Creating a Polar Panorama1 Comment
This past weekend I was showing my work in the art sales tent on Grand Rapids’ Calder Plaza as part of the annual Festival of the Arts. It struck me that the urban plaza surrounded by tall buildings and filled with the trappings of the celebration would make a great location for a polar panorama. I asked permission to set up a tall ladder on the plaza at midday (to minimize shadows) and was told that would not be permitted–but they’d be happy to provide a boom lift for my use!
So at noon on the appointed day I road a boom lift up about 15 feet above the plaza at a point I had earlier selected for the composition I intended. I set up and carefully leveled my tripod and camera and took a series of overlapping photos as I rotated my camera in a full circle.
For the first shot I lined up my camera in the direction of the overhead sun and found an exposure of 1/200 second at f/11 retained detail in the bright sky. I set the camera on manual at these setting so that all of the images would have the same exposure. I was using a Canon EOS 17-35mm f/2.8 L lens set at 17 mm with the camera titled for vertical captures so that I could get the tallest nearby building completely in the frame.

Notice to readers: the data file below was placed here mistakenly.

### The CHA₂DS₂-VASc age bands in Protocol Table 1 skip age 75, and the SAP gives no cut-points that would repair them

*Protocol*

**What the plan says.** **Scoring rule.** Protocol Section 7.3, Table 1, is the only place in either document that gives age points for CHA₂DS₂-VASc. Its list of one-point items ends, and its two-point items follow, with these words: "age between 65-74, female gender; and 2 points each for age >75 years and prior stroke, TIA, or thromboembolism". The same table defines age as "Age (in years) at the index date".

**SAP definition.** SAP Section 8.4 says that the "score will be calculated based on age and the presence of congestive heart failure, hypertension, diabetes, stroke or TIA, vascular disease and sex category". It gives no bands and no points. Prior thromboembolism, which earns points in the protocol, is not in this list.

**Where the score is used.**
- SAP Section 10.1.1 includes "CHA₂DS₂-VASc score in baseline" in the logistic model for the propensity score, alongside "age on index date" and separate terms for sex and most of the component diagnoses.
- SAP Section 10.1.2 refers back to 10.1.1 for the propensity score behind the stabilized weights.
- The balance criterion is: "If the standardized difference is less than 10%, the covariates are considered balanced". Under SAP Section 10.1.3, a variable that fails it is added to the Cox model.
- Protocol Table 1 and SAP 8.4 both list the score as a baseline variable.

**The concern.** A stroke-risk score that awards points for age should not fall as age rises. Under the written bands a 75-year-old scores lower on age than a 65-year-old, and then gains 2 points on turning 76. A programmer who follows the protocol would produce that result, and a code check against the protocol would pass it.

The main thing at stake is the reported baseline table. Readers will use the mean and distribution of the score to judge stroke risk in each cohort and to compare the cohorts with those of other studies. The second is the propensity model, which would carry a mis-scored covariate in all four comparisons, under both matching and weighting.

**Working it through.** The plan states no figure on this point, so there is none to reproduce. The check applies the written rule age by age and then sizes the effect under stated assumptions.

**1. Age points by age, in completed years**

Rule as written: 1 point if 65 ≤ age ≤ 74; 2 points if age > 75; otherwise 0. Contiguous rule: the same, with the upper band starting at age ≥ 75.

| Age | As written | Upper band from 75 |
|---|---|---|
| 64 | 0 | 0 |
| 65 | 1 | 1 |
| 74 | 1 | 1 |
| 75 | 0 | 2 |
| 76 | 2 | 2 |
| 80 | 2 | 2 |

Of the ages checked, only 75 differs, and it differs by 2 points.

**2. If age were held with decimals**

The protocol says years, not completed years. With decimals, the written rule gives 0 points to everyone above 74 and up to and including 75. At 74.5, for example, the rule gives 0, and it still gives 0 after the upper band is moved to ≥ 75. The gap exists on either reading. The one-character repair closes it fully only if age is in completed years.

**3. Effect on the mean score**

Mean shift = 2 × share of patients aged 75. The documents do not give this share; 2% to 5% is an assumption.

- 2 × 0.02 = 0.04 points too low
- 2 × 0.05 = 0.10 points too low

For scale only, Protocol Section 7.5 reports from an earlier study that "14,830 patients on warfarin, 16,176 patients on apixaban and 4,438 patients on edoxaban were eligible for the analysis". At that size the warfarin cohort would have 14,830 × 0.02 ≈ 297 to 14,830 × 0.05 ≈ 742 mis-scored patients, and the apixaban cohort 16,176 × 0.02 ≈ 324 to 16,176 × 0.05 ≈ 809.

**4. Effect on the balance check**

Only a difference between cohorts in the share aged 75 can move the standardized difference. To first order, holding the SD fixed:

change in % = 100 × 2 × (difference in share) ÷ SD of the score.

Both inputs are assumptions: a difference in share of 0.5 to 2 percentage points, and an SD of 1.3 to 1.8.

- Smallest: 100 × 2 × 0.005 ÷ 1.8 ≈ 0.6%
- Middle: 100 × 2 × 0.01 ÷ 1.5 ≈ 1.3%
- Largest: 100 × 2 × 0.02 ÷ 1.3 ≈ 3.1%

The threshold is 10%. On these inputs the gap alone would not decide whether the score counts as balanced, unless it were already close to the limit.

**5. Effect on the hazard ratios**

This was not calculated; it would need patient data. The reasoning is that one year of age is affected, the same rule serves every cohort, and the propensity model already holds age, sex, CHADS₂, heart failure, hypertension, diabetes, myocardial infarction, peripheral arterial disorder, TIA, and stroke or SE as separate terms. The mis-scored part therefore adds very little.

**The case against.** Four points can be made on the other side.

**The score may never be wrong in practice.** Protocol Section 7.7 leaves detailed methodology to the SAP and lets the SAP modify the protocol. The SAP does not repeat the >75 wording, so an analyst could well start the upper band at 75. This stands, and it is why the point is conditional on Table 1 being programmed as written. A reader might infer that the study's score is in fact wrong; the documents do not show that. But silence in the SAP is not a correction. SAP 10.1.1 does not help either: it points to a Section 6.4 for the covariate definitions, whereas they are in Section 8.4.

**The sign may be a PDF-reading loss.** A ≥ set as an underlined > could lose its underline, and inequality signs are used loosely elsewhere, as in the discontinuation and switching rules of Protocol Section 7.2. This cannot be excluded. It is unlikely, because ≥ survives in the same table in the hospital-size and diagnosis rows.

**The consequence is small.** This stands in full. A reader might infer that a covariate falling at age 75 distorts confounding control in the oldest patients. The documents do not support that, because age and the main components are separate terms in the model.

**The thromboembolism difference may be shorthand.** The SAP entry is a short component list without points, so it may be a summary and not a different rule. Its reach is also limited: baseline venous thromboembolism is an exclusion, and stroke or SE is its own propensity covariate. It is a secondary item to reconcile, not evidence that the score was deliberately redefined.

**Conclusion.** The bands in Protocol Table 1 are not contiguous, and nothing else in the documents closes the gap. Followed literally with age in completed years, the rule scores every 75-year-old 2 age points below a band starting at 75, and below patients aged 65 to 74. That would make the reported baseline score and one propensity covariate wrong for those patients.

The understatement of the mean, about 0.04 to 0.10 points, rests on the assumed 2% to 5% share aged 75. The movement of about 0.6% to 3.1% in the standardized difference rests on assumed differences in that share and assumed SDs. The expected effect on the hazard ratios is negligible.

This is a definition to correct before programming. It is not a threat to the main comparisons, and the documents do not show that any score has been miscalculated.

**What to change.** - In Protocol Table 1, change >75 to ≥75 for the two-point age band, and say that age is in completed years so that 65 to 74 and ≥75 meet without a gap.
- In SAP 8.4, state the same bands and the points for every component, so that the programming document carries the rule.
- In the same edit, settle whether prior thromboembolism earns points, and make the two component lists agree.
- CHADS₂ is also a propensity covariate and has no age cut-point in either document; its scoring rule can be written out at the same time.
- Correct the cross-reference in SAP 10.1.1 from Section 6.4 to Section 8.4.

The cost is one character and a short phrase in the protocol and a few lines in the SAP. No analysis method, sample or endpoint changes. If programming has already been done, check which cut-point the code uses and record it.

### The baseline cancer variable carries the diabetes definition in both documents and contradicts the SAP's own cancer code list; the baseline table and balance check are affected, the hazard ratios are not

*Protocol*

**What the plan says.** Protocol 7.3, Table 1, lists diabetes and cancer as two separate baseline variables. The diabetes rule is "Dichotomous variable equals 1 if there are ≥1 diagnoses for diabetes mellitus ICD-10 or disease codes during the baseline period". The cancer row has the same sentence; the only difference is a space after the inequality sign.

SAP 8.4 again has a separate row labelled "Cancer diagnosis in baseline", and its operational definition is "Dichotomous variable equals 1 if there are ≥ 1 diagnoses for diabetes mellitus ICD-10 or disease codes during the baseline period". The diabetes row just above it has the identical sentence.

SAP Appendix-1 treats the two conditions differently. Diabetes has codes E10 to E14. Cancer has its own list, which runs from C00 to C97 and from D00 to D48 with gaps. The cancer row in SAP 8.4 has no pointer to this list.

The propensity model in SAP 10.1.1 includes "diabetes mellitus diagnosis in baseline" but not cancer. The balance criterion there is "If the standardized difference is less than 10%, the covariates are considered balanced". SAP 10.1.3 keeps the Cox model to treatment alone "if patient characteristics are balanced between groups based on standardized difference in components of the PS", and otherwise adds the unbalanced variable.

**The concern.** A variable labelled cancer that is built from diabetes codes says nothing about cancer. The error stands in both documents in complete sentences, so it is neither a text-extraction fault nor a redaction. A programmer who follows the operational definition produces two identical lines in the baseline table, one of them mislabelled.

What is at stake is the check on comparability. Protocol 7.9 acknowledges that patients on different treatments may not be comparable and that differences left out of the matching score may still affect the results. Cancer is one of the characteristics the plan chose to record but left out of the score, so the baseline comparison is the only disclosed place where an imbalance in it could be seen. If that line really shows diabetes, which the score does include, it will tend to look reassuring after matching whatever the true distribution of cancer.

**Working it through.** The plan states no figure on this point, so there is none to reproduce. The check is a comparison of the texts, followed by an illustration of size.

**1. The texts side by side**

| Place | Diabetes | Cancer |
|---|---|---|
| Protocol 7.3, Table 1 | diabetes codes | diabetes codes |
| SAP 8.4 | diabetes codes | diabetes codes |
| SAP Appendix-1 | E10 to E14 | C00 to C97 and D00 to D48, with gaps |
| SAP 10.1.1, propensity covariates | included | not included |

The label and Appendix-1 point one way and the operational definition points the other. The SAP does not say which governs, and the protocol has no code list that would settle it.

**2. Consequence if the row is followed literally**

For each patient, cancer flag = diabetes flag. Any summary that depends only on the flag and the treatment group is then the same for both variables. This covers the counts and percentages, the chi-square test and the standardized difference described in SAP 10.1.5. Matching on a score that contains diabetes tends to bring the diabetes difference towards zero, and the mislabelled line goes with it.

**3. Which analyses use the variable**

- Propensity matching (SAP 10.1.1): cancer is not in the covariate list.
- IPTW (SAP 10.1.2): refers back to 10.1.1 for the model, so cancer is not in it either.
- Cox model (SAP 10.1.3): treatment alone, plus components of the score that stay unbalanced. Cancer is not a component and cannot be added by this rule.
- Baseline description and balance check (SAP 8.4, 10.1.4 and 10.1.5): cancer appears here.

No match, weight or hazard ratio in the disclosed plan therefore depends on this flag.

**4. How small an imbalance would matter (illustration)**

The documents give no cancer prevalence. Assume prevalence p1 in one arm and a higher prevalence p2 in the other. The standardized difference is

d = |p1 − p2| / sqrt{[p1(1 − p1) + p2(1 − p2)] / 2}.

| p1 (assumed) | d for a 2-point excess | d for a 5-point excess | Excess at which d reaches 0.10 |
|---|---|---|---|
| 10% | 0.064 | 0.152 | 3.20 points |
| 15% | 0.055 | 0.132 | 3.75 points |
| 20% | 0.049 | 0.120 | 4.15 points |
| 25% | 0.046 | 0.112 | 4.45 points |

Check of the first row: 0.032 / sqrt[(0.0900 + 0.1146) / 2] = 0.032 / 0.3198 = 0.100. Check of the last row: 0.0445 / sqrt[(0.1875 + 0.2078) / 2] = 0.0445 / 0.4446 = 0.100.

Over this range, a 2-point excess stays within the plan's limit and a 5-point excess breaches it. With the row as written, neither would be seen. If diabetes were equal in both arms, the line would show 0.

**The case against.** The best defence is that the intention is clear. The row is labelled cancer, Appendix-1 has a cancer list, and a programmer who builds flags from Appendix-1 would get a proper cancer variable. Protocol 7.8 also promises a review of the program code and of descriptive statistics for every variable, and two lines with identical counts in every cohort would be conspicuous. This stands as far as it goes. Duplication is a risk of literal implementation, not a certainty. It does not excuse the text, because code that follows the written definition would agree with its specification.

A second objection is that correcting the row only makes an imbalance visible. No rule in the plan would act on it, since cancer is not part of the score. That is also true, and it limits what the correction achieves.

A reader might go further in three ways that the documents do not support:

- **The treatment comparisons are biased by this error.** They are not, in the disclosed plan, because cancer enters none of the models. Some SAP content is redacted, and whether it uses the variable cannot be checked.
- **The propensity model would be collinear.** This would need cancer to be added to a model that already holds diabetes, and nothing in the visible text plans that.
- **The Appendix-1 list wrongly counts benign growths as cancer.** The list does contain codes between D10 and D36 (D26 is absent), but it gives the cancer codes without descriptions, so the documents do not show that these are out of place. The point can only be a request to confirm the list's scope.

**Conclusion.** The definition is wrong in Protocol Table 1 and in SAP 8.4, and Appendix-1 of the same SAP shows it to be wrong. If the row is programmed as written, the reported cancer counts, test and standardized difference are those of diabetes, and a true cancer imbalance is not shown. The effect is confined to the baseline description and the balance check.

Back in the studio, I opened the RAW files in Adobe Camera Raw. I selected all of the files in the filmstrip area on the left so that any adjustments I made would be applied equally to all the images. The exposure I chose kept detail in the highlights but was overall somewhat under exposed. So I increased the exposure and shadows sliders to lighten the overall image. (Click on the image to see full sized).
With the adjustment complete I selected the images in Adobe Bridge, went to the menu bar and selected Tools>Photoshop>Photomerge to create a standard 360 degree panorama. I found that the spherical layout option worked best and I selected all of the options below the source files list.
The resulting panorama was a bit more than 360 degrees so I carefully cropped it so that the edges would line up perfectly in the final image. The down side of using the boom lift was that the safety rail and base were included in the images, so I did some quick work with Photoshop’s clone, healing brush, and patch tools to edit them out. I knew I didn’t have to do a perfect job because the bottom of the panorama would be extremely distorted in the final image.
The rest of the process is fairly straight forward. First you resize the panorama to a square. In the image size dialogue you’ll have to check the “resample” box, click on the little chain icon that constrains the proportions, and then change the width to be the same as the height. The result is a very squished panorama.
Finally, you rotate the image 180 degree so it is upside down and then go the Photoshop menu bar and select Filter>Distort>Polar Coordinates. The resulting image had a faint vertical seam where the edges of the panorama met but a bit of quick work with the healing brush tool fixed that.